Three Tools of Tomorrow – Next-Gen Construction Tech

Three Tools of Tomorrow – Next-Gen Construction Tech

It’s often been said the construction industry has historically been slow when it comes to new technology, but that’s a bit of an unfair assessment. Builders are experimenting with new innovations all the time. They just have very high standards for what they choose to adopt.

To show you more about what kinds of developments have been happening, we put together three highlights of amazing construction tech advancements that are being tested right now. Each of these could be future game changers for construction companies.

 

Energy-Efficient 3D-Printed Buildings

The 3D printing apparatus deposits material to create specified geometric shapes. (Image from U.S. Army Corps of Engineers).

The first prototype of a 3D printed building. (Image from U.S. Army Corps of Engineers).

The possibilities of additive manufacturing, also known as 3D printing, are “unlimited” according to experts at the University of Notre Dame’s College of Engineering. Additive construction, they say, is poised to impact global efforts in energy efficiency as well as safe and affordable housing.

“With additive construction, we can rapidly build structures using less labor. Components are assembled one layer at a time to exacting standards. [We are] exploring ways to print reinforced concrete walls that are strong, more energy efficient, and cost less to produce,” said Ashley P. Thrall, Myron and Rosemary Noble Associate Professor of Structural Engineering.

Research in 3D-printed buildings is being conducted Notre Dame teams and the U.S. Army Corp of Engineers.

According to Notre Dame, residential and commercial buildings account for approximately 40 percent of the country’s energy needs. Researchers are exploring wall designs that can be easily 3D printed to provide sufficient strength while requiring less energy to heat or cool.

 

A Mechanical Helping Hand

Purdue University innovators developed a construction robotic system. (Image from Purdue Research Foundation).

Teams at Purdue University are attempting to use emerging robotics technology to help construction companies complete projects in less time, at higher quality, and at lower costs.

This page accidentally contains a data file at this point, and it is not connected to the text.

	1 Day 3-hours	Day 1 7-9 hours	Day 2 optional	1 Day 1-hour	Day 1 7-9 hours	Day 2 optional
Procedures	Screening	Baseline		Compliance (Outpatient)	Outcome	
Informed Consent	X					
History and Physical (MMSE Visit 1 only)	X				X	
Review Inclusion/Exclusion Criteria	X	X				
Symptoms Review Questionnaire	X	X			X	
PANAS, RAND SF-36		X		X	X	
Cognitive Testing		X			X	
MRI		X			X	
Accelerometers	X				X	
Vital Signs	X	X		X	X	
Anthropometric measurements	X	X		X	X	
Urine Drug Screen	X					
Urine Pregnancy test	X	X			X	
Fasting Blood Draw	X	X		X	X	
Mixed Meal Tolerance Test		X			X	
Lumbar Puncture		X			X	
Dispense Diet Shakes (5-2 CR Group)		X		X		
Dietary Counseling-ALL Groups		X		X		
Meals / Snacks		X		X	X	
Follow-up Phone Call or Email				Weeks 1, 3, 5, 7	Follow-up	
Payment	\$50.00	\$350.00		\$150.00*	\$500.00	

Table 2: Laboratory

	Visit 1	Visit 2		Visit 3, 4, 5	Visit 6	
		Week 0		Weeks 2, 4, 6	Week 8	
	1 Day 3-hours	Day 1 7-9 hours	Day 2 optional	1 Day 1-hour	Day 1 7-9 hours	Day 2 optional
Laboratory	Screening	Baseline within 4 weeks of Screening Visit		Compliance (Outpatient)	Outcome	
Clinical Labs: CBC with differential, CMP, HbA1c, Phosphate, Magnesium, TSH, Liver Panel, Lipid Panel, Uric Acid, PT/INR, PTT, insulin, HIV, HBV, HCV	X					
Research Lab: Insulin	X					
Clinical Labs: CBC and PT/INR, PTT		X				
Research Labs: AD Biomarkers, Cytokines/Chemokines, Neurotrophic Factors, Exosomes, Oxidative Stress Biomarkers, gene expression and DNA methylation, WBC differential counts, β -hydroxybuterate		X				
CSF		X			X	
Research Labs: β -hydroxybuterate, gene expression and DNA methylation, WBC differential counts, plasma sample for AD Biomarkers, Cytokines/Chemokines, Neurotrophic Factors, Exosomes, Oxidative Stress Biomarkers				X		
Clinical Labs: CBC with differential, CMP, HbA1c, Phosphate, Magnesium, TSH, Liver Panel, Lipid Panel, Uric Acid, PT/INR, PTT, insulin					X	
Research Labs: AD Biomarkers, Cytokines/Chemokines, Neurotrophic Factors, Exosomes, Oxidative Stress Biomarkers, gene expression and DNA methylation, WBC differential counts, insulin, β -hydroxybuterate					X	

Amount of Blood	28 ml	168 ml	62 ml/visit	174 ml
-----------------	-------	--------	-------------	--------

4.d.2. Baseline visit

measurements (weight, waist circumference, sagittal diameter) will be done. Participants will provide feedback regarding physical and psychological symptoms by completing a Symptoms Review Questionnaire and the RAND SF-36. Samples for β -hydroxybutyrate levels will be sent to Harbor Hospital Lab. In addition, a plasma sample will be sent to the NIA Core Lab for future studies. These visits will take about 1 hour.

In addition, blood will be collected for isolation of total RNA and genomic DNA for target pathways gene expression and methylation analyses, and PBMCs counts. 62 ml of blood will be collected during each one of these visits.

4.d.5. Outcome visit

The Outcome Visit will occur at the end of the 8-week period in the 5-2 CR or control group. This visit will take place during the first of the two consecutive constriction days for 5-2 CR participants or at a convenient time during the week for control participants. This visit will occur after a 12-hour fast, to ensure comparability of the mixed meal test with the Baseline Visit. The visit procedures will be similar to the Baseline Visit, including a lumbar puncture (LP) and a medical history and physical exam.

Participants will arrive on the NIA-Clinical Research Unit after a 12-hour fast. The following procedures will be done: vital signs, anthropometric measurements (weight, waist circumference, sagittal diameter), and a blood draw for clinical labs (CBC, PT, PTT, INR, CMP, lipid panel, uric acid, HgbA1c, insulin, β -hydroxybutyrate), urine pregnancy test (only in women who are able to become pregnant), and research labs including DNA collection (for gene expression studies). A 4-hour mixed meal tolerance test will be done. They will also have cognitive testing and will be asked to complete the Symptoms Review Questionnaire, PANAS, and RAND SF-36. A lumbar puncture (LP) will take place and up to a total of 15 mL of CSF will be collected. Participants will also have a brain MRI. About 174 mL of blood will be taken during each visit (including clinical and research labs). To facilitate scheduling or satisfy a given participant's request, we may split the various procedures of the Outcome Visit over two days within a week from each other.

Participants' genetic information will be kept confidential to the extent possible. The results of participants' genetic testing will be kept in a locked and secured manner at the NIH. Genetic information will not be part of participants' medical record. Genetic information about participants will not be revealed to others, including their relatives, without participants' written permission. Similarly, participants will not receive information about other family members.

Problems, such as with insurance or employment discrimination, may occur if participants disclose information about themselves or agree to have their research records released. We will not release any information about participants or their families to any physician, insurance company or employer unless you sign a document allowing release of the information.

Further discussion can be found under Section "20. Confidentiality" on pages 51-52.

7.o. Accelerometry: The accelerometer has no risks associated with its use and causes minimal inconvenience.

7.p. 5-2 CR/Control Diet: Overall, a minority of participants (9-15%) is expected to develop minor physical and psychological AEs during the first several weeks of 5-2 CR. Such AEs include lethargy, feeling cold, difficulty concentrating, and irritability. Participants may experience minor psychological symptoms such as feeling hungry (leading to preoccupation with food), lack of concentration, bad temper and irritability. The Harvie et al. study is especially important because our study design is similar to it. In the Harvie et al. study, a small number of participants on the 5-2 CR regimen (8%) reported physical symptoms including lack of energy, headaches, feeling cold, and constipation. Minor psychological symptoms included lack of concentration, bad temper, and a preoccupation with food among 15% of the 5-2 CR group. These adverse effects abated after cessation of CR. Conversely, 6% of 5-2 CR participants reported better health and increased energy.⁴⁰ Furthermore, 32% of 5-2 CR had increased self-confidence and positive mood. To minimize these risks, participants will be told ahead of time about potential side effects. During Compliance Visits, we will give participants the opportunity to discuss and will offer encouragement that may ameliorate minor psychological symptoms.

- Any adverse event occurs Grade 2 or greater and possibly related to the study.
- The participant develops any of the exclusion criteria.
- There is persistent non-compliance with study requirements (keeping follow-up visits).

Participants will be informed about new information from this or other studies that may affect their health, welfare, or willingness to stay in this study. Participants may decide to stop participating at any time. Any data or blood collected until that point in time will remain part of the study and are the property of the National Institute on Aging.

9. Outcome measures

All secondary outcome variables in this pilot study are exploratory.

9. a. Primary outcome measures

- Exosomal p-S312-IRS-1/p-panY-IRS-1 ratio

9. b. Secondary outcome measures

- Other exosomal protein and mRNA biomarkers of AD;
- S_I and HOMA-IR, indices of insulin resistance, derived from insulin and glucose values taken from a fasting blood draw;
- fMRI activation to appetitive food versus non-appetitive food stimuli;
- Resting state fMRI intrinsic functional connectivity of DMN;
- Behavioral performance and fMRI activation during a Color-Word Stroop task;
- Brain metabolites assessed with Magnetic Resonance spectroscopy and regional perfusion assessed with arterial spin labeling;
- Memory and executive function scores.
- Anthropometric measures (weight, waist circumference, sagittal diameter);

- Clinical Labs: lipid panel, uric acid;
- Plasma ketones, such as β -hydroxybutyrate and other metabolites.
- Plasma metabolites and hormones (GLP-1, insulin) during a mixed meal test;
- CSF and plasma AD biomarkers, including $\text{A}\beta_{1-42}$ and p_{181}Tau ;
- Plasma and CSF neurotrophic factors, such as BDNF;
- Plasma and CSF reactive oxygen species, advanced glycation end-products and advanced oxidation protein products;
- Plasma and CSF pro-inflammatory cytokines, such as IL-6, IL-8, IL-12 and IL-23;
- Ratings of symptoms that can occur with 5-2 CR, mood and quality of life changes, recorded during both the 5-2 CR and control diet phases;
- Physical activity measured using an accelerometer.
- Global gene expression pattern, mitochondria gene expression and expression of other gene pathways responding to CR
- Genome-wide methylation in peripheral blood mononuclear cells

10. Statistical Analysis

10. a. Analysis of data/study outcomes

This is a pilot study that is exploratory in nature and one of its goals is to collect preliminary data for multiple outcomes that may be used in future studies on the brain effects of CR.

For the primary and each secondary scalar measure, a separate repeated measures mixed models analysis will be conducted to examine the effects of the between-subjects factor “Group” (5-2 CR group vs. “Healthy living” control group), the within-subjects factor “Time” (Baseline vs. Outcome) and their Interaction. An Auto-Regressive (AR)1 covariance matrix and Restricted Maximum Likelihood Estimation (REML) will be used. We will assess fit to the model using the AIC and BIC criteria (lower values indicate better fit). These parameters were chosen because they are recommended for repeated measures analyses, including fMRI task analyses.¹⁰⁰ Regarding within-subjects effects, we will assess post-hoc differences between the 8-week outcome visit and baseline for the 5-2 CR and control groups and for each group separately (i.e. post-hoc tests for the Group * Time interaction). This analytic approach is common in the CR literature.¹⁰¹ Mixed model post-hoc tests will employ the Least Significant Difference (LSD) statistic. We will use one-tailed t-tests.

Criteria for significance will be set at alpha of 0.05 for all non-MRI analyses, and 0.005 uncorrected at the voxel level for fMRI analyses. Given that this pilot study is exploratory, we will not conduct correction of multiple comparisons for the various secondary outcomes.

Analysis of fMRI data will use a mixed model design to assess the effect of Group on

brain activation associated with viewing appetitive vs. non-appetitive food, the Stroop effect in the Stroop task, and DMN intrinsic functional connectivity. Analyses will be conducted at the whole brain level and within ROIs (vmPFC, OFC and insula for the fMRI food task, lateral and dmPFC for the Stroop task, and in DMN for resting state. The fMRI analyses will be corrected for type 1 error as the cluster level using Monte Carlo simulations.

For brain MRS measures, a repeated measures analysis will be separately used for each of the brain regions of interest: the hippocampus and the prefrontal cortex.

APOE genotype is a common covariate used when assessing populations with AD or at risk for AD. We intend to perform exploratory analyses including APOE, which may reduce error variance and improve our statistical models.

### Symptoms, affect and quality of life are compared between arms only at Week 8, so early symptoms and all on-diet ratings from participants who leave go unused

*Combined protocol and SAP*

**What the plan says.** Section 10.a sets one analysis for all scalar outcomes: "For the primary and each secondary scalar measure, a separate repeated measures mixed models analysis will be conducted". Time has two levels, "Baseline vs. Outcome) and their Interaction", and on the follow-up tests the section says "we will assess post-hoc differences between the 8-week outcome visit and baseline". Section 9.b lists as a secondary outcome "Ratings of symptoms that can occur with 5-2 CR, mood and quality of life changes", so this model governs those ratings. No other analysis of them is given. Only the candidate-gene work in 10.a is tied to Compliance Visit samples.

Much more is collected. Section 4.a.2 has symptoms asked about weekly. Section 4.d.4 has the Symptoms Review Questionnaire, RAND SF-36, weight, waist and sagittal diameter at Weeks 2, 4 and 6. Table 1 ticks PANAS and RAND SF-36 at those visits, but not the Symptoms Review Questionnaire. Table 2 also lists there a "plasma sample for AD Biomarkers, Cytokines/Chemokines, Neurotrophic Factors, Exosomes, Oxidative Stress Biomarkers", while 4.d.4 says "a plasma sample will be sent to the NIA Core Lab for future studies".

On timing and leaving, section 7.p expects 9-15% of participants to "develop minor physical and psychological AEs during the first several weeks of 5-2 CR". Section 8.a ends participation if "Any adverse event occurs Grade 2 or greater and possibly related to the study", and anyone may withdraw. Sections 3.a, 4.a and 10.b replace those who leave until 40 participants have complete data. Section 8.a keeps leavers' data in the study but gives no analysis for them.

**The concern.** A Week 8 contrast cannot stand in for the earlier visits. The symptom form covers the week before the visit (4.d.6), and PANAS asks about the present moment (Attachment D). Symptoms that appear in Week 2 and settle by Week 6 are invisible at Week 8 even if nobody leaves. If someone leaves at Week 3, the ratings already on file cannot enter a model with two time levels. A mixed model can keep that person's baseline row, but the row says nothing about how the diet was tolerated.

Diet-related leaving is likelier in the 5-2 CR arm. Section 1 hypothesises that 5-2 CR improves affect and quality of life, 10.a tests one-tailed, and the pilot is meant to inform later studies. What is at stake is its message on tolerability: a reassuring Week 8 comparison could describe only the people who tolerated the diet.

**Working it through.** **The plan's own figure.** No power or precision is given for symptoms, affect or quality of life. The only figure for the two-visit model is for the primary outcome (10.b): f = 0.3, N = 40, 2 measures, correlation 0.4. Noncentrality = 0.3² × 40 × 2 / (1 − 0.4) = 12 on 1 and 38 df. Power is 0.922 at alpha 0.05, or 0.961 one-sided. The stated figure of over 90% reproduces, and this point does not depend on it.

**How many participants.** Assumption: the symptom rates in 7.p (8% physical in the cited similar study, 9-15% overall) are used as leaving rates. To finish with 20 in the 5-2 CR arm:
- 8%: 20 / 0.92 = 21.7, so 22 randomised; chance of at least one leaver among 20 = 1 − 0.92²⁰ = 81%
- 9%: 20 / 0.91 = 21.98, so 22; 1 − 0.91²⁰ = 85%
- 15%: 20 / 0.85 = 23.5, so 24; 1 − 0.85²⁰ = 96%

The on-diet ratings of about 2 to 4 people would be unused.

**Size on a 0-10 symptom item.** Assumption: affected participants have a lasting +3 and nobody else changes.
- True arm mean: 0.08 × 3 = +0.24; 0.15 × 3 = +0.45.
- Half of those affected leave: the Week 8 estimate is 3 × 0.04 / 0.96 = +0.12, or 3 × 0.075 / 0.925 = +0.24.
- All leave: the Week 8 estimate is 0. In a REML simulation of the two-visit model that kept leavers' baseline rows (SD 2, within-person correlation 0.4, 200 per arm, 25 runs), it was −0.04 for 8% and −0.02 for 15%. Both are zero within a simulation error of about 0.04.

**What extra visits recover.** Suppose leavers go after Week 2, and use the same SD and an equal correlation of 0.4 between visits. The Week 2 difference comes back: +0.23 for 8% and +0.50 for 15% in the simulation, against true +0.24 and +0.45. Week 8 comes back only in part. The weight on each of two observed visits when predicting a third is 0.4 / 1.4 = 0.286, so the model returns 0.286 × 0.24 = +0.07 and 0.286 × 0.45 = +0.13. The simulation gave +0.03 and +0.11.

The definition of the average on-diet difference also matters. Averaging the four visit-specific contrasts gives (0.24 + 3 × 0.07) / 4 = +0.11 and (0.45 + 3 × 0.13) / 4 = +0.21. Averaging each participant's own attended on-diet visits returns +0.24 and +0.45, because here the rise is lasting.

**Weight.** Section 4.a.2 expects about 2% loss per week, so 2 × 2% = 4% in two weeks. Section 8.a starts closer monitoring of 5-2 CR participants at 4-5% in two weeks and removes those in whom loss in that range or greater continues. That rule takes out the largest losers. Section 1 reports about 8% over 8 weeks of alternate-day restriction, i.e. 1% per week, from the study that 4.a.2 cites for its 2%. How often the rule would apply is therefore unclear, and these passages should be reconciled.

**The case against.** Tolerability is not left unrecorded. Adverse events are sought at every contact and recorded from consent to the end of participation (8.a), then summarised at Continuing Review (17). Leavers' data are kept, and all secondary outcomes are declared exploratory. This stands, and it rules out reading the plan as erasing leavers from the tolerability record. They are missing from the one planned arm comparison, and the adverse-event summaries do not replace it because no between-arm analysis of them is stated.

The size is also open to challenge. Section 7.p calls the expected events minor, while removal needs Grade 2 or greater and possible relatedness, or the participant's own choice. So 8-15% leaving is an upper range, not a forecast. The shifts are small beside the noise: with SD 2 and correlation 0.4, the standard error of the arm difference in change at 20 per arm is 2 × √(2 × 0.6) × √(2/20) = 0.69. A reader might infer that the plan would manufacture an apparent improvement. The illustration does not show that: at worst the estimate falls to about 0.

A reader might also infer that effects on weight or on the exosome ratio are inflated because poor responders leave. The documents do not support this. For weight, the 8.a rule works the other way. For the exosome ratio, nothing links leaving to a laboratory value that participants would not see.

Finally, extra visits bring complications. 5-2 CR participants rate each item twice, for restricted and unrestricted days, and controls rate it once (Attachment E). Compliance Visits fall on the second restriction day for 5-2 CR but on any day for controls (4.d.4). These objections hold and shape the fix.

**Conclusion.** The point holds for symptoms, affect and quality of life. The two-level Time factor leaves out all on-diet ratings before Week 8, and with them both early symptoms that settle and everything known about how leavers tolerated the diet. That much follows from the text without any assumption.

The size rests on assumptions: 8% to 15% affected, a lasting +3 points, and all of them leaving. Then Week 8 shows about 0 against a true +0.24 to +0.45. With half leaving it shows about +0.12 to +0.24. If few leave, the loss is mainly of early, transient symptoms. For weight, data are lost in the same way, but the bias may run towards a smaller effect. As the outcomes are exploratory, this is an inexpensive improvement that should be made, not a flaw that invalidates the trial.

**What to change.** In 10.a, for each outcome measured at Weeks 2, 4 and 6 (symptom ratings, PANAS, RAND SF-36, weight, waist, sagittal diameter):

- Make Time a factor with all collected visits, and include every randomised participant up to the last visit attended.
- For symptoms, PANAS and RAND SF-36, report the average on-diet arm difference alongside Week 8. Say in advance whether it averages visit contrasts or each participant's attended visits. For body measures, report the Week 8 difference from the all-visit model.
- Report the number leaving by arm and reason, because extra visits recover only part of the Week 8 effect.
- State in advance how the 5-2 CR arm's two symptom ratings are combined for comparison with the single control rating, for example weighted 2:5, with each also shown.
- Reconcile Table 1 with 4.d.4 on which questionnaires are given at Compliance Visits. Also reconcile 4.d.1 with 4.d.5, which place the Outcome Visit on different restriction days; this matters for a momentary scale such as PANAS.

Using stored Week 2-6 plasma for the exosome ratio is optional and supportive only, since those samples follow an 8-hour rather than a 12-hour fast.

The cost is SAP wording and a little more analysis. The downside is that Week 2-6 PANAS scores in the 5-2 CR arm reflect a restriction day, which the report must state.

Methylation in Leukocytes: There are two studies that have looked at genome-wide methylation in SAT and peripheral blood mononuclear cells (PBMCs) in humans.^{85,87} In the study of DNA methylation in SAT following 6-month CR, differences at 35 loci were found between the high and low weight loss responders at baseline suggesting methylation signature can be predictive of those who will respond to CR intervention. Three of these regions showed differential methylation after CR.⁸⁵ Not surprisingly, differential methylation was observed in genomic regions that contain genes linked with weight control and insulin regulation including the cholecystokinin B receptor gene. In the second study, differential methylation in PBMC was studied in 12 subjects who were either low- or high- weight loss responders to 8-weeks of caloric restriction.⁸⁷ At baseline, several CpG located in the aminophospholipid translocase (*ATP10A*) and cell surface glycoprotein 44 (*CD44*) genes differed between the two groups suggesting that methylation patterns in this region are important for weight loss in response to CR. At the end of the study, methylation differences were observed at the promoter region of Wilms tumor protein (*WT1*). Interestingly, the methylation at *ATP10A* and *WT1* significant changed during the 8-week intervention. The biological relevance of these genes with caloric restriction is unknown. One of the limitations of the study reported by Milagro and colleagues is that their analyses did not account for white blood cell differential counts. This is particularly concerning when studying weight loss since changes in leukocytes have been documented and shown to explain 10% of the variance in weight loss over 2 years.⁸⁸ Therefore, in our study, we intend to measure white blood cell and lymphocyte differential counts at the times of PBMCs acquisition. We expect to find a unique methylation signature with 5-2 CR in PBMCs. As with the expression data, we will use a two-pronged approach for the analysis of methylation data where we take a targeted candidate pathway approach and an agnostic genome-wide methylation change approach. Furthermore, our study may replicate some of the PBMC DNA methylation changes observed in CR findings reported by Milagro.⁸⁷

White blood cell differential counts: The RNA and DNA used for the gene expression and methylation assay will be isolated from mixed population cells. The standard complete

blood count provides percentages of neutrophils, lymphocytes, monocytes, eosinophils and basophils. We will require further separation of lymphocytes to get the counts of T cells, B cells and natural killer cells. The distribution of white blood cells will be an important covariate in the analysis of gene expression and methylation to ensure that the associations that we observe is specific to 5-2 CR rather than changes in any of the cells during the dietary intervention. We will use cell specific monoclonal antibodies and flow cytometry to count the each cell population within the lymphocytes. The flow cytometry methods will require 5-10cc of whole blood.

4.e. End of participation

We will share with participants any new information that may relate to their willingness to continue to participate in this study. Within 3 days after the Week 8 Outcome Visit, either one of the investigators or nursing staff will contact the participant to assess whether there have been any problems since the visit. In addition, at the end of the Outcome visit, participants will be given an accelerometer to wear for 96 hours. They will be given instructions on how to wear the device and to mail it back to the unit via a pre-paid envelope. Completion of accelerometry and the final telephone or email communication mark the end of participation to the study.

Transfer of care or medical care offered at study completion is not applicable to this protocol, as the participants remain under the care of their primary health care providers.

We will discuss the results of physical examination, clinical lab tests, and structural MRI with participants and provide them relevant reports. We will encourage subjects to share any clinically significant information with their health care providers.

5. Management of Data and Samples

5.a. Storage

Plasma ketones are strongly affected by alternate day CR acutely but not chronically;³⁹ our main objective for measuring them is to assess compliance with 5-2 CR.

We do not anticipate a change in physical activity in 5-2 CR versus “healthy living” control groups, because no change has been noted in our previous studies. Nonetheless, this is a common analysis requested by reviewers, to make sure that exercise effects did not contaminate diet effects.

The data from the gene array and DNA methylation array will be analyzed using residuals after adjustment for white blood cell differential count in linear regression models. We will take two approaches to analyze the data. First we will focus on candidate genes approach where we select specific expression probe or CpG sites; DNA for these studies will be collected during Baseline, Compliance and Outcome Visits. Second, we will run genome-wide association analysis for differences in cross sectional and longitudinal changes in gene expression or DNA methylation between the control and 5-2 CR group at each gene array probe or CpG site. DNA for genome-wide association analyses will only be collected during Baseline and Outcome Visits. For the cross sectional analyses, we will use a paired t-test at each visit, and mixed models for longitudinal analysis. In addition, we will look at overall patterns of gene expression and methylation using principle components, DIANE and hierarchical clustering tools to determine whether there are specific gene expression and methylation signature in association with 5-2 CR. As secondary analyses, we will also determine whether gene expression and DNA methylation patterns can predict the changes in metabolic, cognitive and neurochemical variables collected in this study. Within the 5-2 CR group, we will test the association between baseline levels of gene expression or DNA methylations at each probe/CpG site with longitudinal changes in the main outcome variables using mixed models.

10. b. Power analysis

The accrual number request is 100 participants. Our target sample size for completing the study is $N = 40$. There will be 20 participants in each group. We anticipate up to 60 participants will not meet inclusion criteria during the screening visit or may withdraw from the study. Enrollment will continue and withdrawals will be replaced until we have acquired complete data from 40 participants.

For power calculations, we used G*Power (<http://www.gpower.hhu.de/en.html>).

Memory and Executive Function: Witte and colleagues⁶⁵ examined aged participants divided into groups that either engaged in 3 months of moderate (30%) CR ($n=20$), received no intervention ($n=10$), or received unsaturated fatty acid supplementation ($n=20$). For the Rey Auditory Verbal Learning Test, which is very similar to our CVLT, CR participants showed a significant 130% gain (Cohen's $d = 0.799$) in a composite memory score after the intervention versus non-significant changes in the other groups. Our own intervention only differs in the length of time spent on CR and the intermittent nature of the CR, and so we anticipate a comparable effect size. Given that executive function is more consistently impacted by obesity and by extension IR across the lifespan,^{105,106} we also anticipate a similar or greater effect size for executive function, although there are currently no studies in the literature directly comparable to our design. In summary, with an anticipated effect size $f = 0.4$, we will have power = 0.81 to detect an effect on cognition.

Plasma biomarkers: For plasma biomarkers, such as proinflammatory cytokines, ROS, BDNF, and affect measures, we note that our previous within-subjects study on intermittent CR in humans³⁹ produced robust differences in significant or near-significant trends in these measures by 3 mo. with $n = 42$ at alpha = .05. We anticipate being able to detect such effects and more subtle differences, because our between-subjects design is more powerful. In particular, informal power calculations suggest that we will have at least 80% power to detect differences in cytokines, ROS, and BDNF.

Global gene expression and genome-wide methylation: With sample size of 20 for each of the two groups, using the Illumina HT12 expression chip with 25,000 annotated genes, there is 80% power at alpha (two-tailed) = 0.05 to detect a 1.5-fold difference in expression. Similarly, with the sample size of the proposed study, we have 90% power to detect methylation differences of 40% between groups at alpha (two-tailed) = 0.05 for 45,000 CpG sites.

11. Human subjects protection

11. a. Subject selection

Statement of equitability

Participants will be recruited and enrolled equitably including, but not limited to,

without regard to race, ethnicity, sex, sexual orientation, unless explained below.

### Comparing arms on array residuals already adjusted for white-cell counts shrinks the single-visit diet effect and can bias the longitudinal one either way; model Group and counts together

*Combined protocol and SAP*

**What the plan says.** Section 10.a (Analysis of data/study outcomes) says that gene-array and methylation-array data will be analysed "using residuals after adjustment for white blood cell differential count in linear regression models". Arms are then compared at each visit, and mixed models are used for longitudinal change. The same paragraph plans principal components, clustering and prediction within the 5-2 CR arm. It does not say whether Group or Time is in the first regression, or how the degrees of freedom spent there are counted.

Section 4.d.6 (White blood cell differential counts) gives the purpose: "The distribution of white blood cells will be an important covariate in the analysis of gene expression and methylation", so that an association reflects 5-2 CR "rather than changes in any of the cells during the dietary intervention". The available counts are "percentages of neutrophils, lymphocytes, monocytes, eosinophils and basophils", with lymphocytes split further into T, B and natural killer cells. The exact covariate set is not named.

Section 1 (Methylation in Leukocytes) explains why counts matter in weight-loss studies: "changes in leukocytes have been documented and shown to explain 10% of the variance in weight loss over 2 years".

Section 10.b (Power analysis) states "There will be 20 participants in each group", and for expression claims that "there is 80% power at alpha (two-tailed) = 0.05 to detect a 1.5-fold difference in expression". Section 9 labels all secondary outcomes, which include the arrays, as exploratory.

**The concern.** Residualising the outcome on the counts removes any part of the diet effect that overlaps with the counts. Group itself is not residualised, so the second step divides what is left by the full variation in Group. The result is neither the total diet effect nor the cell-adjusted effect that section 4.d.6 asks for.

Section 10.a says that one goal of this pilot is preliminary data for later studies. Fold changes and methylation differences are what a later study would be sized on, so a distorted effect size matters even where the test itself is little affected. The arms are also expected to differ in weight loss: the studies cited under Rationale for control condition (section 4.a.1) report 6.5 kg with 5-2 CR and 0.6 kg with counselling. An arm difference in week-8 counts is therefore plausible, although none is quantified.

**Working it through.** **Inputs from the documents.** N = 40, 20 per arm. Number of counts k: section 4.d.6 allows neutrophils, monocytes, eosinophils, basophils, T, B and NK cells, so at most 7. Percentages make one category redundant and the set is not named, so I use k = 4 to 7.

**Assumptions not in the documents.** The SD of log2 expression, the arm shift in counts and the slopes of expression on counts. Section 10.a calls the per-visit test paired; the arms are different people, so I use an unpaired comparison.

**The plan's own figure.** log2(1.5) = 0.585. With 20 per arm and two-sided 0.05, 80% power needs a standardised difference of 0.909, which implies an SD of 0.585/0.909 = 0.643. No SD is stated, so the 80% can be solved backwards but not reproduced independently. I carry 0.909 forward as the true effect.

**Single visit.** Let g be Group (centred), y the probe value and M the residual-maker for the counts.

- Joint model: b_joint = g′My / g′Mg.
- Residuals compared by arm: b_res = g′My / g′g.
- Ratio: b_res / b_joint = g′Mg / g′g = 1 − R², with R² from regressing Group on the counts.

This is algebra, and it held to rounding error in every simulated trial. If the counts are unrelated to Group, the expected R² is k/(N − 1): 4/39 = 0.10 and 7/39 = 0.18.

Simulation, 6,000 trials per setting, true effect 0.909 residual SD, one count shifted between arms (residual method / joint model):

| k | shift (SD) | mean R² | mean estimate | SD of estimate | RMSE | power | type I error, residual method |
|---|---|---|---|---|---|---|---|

As the university described, Purdue teams developed a construction robotic system that uses advances in computer vision sensing technology to work in a construction setting.

The robotic arm is able to sense building elements and match them to building information modeling (BIM) data in a variety of environments. Also, the arm’s design allows for materials to be both placed and fastened in the same operation.

“Our work helps to address workforce shortages in the construction industry by automating key construction operations,” said Jiansong Zhang, an assistant professor of construction management technology in the Purdue Polytechnic Institute.

“By basing the sensing for our robotic arm around computer vision technology, we have the capability to complete many sensing tasks with a single affordable sensor,” Zhang said. “This allows us to implement a more robust and versatile system at a lower cost.”

 

Sustainable Graphene-Enhanced Concrete

Graphene@Manchester team on-site. Pictured are (l to r): Craig Dawson, Happiness Ijije, Lisa Scullion. (Image from University of Manchester).

This summer, the University of Manchester in the UK reported that graphene specialists and members of construction firm Nationwide Engineering achieved a world’s-first in the field of sustainable concrete. The new graphene-enhanced ‘Concretene’ removes 30% of material and all of the steel reinforcement.

Experts estimate this will lead to a 10-20% cost savings for customers and a reduced environmental impact. According to the university, production of cement for concrete in the building industry is one of the leading causes of global carbon dioxide emissions.

As explained by Manchester officials, the addition of tiny amounts of graphene strengthens Concretene by around 30% compared to standard concrete, meaning significantly less is needed to achieve the equivalent structural performance. Graphene acts as a mechanical support and as a catalyst, leading to better bonding at microscopic scale and giving the finished product improved strength, durability, and corrosion resistance.

The good news for contractors is that Concretene can be used just like standard concrete, meaning no new equipment or training is needed in the batching or laying process.

 

The Right Tools for the Job

Construction is not an industry that is slow when it comes to technology. Every day, new designs in equipment and materials are being rigorously tested throughout the world. As advancements like these one day prove they can meet the incredibly high standards that most builders have for their projects, we’re sure to be seeing their deployment on all kinds of future jobsites.

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Category Cover Story, Features